The number one thing I could not get into my skull as a junior developer was, you cannot solve a bug without understanding an execution state that manifests it. The execution state, as I define it, is all the data, in any relevant scope, that is read or written by the instructions in the vicinity of the bug.
I remember those times clearly. I spent so much effort, wasted so much time, changing variables around aimlessly, hoping to fix bugs that I didn't understand. Even worse, I prided myself on being skilled at it. I knew that if I poked at enough lines of code, the bug would change, maybe be less noticeable, or appear to be fixed entirely. The worst transgressions I would make would be on math, often related to user interface or rendering work. If alignment is too high, change "y - box.height / 2" to "y - box.height / 4". It could fix the math error? Maybe? If I put a breakpoint, I'd look at a couple variables, but intermediate calculations often look like garbage numbers anyway, so the math that I had written myself would turn into some magic black box as soon as I moved to the next line of code.
This type of bugfixing is obviously barbaric, anti-intellectual, primitive idiocy. But it's surprisingly common. It works excellently for class assignments and weekend projects, because they are low complexity, TINY codebases with no maintenance and limited user coverage. If it passes your teacher's unit tests, it's an A+ assignment.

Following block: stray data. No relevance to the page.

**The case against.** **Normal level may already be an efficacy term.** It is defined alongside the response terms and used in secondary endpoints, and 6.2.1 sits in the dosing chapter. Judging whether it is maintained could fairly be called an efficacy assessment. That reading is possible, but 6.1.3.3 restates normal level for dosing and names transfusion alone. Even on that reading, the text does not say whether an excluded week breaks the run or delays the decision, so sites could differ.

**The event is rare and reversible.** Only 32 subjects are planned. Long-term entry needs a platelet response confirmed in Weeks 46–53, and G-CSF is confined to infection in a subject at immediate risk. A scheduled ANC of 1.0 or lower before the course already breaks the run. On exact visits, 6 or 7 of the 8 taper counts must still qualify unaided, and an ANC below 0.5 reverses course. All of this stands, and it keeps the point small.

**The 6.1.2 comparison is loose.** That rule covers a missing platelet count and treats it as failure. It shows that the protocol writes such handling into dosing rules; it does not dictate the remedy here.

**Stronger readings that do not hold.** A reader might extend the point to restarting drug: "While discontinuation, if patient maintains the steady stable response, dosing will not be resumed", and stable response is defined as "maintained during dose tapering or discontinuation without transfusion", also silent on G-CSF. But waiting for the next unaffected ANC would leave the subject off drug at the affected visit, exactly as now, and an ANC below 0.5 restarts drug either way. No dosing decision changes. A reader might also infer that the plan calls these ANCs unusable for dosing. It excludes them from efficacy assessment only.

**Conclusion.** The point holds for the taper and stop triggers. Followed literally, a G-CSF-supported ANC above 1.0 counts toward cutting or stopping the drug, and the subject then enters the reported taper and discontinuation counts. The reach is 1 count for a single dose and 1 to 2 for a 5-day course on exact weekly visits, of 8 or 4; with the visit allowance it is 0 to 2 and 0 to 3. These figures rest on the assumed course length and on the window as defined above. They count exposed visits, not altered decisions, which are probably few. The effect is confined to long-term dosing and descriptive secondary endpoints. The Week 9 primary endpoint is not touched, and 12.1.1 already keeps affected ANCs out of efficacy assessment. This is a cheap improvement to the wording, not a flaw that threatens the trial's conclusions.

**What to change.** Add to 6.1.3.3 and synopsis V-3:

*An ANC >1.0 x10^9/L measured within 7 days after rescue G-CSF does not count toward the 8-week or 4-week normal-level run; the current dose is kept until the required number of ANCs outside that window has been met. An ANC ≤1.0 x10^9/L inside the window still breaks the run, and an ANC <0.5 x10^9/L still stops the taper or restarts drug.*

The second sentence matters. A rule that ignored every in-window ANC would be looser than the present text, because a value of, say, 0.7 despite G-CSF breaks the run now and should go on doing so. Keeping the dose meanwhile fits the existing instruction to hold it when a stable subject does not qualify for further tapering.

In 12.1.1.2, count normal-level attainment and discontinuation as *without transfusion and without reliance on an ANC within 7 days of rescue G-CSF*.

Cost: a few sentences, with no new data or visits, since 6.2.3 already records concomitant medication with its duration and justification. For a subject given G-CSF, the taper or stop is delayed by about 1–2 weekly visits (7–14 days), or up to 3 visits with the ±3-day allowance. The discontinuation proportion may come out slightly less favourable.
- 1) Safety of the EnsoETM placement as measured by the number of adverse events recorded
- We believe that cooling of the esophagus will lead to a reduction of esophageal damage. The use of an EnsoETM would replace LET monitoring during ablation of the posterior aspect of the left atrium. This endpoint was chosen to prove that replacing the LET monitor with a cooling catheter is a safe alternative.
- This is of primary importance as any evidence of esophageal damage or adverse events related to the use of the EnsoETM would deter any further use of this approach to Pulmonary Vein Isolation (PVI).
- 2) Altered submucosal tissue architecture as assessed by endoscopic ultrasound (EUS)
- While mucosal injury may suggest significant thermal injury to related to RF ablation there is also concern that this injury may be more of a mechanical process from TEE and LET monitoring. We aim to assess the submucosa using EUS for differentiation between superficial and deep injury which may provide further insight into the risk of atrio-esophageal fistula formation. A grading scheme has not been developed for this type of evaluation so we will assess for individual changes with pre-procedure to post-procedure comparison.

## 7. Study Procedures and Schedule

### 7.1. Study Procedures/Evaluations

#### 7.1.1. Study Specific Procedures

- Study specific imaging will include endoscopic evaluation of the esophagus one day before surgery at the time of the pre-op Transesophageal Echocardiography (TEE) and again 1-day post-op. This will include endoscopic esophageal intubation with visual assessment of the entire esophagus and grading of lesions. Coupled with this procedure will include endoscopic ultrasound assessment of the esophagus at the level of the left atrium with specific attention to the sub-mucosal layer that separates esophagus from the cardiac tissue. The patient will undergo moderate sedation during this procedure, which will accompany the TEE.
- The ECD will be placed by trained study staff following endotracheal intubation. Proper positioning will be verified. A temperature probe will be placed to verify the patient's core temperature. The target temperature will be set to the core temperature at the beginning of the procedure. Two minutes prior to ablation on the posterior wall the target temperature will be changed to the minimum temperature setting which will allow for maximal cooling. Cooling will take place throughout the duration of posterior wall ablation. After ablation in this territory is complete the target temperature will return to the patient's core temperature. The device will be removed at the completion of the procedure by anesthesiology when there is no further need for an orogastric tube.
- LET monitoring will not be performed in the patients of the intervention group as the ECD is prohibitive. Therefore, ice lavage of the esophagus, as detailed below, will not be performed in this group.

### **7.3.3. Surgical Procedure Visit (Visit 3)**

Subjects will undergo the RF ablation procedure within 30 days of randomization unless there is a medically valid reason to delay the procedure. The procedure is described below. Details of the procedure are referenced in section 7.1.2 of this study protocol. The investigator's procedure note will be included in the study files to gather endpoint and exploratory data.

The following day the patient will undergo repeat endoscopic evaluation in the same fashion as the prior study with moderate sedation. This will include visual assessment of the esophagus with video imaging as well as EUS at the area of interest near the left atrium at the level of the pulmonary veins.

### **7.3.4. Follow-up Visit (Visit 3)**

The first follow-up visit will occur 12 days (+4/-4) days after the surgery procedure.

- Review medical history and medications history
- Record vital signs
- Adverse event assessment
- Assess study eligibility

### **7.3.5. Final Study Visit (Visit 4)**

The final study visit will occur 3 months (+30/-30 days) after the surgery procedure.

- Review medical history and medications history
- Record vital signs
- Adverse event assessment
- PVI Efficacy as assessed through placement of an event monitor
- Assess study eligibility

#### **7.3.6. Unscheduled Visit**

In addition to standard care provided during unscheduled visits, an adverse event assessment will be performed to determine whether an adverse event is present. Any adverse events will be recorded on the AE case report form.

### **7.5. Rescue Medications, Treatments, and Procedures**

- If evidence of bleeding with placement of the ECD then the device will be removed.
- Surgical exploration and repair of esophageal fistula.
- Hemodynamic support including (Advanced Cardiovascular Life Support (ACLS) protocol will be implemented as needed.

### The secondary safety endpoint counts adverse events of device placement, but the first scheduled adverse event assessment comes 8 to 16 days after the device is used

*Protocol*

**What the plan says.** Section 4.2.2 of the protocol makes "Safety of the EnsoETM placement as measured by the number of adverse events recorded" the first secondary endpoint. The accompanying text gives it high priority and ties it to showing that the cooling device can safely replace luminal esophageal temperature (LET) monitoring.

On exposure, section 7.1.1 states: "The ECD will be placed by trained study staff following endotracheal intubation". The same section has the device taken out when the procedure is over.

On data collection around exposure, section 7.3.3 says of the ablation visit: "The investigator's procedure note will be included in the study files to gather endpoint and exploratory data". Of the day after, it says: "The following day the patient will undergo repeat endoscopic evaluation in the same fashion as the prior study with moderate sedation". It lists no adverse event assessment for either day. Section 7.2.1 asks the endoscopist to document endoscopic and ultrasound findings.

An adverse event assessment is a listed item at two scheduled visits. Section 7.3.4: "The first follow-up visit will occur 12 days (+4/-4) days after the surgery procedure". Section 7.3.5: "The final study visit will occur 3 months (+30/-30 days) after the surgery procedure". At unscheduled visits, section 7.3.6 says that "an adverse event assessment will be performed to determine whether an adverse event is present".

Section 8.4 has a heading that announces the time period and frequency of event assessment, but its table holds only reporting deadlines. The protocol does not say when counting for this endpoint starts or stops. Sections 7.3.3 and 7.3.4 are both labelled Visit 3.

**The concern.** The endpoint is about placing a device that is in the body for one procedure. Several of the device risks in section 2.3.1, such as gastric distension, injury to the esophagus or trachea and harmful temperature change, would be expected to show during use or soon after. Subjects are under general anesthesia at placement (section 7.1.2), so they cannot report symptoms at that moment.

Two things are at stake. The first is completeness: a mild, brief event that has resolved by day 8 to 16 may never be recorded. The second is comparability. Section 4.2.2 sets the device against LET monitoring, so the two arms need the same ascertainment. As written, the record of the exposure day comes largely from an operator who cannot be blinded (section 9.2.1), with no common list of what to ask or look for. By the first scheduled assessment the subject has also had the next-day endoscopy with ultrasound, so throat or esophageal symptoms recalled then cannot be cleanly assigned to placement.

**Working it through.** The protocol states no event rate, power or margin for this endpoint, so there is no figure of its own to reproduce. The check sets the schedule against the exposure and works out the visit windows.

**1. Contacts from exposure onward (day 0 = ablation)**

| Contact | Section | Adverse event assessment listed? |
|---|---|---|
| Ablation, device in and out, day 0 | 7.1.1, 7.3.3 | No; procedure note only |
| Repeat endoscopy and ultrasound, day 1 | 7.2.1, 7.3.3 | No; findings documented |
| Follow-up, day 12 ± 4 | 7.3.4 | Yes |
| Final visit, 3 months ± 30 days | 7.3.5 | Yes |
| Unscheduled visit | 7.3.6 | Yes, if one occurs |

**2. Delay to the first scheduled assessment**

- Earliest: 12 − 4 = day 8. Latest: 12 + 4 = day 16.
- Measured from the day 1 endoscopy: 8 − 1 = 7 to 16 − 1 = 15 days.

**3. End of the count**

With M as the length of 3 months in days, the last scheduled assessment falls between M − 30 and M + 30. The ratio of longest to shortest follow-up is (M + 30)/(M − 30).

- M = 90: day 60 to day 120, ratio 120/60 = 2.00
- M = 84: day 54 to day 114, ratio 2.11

The amount of time developers spend spinning in circles on problems they don't understand is staggering.
Now, I believe that even if you fix a bug through fiddling around, it is more than likely you haven't solved it. The code that is modified the most often has the most bugs, and you just touched that function to fix it. Not only is there usually another bug close by the first, but you also have very little ability to maintain both the line(s) you fixed, and the rest of the original code, since you do not understand the execution state that the function is operating on. Even worse, your version control logs are now in danger of misleading programmers who look at the code in the future to make assumptions based on how you implemented your fix. These issues just stack on top of each other, and I have been convinced of the potential danger from first-hand experience.